By: Carmen Willings
Any adaptive device or service that increases participation, achievement or independence for a student with a disability may be considered assistive technology (AT). Assistive technology helps students who are visually impaired (with and without additional disabilities) increase their access to the general curriculum and improve their academic performance. It is important to thoughtfully consider what devices, tools and technologies will be appropriate to meet the student's individual and unique learning needs. AT devices should not give students an unfair advantage, but instead, should provide them with the independence to compete effectively with peers.
A range of assistive technology devices are available for students who are blind or visually impaired. This page provides an overview of AT related to visual impairments.
Consideration of Assistive Technology (AT) is required during the development of every IEP. This is to ensure the student receives a free and appropriate education. If the team determines that the student needs AT, the school district must provide the necessary devices and services.
The majority of students who are blind or visually impaired will need some form of assistive technology in order access print. This page provides information on the components of the Assistive Technology Assessment.
More Online Assistive Technology Resources...
AbleData is a publicly funded organization through the National Institute on Disability and Rehabilitation Research of the U.S. Department of Education. It provides objective information on assistive technology and rehabilitation equipment available from domestic and international sources to consumers, organizations, professionals, and caregivers within the US.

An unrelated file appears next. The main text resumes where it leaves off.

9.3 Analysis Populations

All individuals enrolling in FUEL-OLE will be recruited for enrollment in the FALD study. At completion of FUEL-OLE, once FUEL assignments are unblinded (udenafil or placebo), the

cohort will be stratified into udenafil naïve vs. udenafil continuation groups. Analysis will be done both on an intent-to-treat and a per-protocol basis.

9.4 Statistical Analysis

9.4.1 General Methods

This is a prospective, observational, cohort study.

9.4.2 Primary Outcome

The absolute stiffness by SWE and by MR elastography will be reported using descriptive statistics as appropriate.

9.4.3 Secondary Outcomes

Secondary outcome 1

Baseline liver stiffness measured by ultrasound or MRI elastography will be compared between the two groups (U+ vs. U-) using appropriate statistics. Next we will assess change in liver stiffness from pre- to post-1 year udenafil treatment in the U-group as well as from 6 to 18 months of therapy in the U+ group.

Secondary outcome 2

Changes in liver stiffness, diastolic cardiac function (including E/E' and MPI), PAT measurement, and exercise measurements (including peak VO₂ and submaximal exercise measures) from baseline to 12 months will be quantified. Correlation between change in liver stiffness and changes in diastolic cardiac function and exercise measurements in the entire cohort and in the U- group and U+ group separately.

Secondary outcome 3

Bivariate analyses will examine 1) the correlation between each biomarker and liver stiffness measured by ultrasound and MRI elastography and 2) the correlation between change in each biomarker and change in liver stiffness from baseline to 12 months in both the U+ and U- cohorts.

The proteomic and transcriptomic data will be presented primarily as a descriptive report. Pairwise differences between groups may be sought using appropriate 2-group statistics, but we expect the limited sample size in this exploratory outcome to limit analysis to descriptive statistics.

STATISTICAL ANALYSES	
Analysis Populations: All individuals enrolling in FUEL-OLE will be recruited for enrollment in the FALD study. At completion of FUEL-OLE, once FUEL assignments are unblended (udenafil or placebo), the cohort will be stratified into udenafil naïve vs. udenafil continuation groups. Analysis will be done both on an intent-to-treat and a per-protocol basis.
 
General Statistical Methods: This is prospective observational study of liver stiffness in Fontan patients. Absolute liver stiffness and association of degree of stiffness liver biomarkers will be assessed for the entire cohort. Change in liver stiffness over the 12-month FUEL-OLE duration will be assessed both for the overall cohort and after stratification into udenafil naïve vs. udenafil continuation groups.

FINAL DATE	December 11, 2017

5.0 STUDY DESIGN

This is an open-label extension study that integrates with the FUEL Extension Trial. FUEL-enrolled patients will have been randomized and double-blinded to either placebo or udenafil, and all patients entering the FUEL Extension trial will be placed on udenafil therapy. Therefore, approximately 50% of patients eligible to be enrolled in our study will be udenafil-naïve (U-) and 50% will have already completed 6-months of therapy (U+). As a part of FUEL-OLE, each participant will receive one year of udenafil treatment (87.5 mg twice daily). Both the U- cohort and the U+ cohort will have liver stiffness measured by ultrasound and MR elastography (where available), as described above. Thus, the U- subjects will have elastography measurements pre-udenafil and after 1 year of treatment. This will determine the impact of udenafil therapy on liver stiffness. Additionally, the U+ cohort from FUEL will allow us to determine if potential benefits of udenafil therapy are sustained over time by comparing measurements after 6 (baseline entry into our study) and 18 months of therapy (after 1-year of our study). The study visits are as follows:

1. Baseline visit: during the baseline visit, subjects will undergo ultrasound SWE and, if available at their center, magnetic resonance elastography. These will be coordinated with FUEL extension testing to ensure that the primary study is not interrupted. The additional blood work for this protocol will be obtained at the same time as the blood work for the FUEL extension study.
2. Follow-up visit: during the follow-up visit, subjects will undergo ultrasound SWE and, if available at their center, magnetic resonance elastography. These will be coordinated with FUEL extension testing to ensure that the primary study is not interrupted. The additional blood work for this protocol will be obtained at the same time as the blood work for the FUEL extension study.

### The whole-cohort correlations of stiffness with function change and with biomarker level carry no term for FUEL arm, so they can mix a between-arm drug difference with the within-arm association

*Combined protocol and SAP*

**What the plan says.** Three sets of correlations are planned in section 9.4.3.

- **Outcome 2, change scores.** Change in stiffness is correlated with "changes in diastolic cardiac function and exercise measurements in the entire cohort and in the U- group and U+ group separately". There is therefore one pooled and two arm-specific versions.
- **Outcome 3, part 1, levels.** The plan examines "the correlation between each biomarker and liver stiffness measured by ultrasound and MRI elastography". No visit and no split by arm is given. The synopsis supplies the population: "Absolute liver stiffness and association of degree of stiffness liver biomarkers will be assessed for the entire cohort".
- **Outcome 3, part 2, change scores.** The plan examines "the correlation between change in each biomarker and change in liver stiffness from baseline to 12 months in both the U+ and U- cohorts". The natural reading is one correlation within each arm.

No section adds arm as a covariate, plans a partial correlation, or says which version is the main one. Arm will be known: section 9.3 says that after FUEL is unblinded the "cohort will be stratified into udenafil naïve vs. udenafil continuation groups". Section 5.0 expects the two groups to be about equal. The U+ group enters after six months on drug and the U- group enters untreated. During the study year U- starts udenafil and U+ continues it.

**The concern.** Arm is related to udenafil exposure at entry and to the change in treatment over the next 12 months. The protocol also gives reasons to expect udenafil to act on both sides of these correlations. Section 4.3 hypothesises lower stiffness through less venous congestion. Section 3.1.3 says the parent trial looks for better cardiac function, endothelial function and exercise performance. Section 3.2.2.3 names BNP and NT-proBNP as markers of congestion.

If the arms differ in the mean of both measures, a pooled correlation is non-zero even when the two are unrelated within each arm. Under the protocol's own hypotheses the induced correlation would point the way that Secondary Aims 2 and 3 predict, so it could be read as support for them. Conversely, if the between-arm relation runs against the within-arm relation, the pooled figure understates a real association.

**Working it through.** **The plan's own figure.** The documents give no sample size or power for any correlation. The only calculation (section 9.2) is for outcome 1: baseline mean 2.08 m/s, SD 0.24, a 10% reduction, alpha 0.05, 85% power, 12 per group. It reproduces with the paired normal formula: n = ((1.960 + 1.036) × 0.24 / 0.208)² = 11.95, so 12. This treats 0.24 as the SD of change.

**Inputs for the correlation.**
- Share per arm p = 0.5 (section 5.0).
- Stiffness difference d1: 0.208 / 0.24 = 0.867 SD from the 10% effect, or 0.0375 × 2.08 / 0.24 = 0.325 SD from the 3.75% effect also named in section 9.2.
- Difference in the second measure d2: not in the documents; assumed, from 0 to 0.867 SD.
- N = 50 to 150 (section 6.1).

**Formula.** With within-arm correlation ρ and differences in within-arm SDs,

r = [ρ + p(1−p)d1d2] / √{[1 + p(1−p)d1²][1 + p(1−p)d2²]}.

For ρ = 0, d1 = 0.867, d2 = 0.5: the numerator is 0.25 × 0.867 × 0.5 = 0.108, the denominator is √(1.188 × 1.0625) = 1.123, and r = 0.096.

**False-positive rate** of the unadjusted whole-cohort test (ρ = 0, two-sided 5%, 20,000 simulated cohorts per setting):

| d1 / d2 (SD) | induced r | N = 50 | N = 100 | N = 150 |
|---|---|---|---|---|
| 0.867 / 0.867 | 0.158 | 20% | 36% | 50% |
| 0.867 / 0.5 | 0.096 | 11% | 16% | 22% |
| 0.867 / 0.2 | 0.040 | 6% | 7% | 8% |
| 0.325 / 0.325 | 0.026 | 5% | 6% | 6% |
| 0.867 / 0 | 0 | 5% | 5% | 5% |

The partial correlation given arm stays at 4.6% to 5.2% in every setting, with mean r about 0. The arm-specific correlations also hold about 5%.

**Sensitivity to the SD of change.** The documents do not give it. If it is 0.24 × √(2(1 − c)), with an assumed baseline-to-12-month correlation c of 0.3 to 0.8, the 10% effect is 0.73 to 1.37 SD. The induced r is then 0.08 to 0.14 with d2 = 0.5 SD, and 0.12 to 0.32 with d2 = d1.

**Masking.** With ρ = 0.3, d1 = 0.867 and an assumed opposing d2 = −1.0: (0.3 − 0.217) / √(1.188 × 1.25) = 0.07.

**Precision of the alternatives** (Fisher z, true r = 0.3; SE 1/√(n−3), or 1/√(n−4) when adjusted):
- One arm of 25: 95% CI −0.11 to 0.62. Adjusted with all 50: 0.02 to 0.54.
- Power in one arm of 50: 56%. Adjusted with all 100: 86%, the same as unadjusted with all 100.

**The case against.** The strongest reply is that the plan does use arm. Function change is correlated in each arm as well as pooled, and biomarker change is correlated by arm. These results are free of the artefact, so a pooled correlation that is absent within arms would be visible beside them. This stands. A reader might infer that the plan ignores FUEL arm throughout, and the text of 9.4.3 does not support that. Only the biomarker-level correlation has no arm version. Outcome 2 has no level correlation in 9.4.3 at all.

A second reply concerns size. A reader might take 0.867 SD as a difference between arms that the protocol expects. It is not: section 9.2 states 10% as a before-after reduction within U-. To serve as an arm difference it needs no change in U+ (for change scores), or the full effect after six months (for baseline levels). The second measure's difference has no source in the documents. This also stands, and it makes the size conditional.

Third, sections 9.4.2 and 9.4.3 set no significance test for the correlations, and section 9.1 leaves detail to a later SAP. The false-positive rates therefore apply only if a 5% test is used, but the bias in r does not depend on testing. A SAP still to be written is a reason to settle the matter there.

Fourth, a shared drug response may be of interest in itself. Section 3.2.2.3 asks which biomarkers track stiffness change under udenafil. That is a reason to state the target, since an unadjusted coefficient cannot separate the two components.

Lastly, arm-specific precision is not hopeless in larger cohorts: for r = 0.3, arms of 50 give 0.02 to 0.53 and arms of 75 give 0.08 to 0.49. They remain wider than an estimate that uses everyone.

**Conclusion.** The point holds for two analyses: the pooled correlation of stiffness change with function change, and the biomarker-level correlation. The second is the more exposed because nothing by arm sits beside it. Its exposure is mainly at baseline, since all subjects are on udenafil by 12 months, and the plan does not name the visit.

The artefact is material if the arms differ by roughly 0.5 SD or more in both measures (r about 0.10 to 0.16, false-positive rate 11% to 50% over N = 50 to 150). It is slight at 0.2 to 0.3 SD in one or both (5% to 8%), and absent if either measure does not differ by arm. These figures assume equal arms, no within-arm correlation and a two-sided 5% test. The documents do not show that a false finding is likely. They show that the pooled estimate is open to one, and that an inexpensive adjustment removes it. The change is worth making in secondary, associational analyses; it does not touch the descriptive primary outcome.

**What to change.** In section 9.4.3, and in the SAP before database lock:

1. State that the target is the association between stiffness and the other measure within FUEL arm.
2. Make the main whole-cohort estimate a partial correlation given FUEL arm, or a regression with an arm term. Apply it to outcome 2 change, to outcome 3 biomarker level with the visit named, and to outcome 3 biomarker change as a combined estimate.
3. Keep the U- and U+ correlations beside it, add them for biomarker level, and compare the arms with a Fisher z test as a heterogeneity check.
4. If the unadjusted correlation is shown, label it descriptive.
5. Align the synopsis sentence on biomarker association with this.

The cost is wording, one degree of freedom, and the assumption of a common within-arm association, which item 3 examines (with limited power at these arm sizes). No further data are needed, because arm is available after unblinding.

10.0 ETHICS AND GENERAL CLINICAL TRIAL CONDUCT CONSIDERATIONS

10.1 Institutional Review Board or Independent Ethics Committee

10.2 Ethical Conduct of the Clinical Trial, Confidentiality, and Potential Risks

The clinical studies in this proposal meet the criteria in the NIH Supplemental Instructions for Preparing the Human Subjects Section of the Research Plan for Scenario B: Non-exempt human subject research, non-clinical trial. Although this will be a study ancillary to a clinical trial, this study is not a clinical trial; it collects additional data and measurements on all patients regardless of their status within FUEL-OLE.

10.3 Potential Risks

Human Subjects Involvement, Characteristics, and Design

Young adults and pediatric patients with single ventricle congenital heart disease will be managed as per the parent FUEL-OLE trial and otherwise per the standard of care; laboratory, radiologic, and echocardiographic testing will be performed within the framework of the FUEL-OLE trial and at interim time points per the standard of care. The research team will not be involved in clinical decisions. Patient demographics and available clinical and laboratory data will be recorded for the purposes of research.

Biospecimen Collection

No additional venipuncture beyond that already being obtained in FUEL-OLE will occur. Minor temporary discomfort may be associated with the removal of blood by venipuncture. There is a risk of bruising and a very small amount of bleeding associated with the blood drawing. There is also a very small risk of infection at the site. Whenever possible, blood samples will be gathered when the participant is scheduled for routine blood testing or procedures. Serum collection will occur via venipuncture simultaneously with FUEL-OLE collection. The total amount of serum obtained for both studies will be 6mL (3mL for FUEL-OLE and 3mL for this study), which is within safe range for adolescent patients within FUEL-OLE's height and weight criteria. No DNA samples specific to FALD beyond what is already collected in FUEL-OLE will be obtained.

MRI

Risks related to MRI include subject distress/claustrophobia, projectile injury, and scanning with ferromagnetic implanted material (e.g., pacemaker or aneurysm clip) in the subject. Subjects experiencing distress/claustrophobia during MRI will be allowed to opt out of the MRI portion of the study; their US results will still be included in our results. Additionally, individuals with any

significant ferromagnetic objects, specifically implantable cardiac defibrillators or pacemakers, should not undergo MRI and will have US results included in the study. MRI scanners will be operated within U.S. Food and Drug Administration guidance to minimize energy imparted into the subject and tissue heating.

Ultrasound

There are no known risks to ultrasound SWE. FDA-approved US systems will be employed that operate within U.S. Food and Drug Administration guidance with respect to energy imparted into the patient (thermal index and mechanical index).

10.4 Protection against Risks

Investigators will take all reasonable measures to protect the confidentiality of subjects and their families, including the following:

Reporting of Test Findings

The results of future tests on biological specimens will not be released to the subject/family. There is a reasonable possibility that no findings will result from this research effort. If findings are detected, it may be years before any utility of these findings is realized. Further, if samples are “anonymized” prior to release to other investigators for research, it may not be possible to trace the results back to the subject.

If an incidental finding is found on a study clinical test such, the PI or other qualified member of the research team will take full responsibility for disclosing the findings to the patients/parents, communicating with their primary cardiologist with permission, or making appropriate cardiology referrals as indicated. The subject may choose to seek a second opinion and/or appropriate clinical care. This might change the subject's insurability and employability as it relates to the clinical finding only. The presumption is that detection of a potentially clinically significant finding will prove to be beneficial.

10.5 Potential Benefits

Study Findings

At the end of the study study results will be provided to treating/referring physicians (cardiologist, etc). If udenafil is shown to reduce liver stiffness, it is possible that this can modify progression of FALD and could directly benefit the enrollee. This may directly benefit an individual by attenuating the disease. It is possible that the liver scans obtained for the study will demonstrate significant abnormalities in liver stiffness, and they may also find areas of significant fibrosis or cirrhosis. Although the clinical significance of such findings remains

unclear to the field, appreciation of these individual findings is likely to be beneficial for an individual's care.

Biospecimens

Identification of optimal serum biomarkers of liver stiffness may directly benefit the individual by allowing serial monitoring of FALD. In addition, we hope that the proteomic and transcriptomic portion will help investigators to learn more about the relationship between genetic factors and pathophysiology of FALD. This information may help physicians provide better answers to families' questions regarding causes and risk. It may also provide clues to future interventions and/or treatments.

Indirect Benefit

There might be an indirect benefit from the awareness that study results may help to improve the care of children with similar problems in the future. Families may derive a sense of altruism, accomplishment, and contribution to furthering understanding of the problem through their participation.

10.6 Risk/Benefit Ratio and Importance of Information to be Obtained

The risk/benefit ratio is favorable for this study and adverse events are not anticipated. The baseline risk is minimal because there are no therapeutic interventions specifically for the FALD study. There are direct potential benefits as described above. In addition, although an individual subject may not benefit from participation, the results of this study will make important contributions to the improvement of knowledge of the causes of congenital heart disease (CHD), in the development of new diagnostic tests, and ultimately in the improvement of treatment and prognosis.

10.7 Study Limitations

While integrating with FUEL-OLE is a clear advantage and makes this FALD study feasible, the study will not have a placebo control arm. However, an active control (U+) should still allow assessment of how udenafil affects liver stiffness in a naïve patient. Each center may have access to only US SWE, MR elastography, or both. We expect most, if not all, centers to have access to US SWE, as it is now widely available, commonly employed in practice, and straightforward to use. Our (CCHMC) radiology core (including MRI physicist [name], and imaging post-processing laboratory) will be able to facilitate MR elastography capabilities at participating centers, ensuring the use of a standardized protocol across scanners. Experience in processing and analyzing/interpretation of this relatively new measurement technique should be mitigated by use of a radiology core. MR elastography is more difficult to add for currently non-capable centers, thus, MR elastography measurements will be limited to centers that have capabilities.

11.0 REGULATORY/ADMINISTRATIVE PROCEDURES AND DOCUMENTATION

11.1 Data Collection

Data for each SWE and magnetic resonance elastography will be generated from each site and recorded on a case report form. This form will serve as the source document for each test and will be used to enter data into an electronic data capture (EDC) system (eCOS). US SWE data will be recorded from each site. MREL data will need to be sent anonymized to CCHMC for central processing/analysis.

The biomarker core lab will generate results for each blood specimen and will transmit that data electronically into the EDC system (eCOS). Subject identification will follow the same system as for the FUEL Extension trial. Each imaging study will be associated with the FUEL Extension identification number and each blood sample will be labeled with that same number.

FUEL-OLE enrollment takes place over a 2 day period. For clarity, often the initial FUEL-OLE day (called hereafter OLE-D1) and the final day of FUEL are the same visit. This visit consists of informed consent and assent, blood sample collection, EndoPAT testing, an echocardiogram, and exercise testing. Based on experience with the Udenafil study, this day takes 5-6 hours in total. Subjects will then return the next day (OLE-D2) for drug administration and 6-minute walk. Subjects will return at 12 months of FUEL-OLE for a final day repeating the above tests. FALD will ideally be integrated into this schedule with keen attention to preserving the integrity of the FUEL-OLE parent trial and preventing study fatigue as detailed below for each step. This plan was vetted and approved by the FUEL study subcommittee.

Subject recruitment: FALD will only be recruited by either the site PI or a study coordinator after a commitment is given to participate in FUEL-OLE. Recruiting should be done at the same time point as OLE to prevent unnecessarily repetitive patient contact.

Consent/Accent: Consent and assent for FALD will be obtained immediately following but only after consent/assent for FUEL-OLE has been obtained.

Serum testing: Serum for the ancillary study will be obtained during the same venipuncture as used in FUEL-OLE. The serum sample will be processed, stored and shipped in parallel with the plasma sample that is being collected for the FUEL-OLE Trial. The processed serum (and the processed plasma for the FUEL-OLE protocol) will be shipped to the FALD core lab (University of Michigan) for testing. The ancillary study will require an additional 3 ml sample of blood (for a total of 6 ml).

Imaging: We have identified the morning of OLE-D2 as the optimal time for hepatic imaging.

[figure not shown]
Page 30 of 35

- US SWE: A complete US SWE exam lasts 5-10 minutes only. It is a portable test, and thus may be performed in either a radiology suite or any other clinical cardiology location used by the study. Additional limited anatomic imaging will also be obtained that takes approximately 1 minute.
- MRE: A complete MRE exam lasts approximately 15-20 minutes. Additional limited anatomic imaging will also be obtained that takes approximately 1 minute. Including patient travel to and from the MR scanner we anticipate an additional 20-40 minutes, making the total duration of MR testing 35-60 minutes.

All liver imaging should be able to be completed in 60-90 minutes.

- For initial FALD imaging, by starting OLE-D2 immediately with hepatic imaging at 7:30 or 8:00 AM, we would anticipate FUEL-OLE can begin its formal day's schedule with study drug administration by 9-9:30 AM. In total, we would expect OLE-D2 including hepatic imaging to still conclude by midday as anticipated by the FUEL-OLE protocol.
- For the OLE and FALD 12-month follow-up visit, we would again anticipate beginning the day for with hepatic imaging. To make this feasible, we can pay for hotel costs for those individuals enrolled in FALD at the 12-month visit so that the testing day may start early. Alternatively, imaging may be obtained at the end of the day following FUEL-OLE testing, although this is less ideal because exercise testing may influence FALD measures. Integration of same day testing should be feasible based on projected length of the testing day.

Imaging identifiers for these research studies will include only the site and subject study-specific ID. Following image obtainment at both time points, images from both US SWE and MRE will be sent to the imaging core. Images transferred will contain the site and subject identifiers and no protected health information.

AccessWorld is a branch of the American Foundation for the Blind (AFB) that offers comprehensive product evaluations, user-friendly explanations of current technology, practical tips on using technologies, news and reports from the field specific to technology. It also features interviews with industry leaders. All current and past issues and articles can be accessed online or through the AFB Access World app, AFBAW.
The American Foundation for the Bind (AFB) provides a comprehensive product database of assistive technology products used by persons who are blind or visually impaired. Users can browse products by category, manufacturer, or by task. You can also link to product reviews found on AccessWorld.
This page provides a collection of pamphlets, handouts, and forms available for download to support your district's visual impairment program.
Assistive Technology is critical for students who are blind or visually impaired. AT makes information and print accessible to students. This page provides a list of low, mid, and high tech devices that may be used by a student who are blind or visually impaired.
Here you will find thematic units for teaching students who are blind or visually impaired the various areas of the Expanded Core Curriculum. Units include gender neutral activities for students of all ages. Select activities to match goals and objectives for each student's unique needs.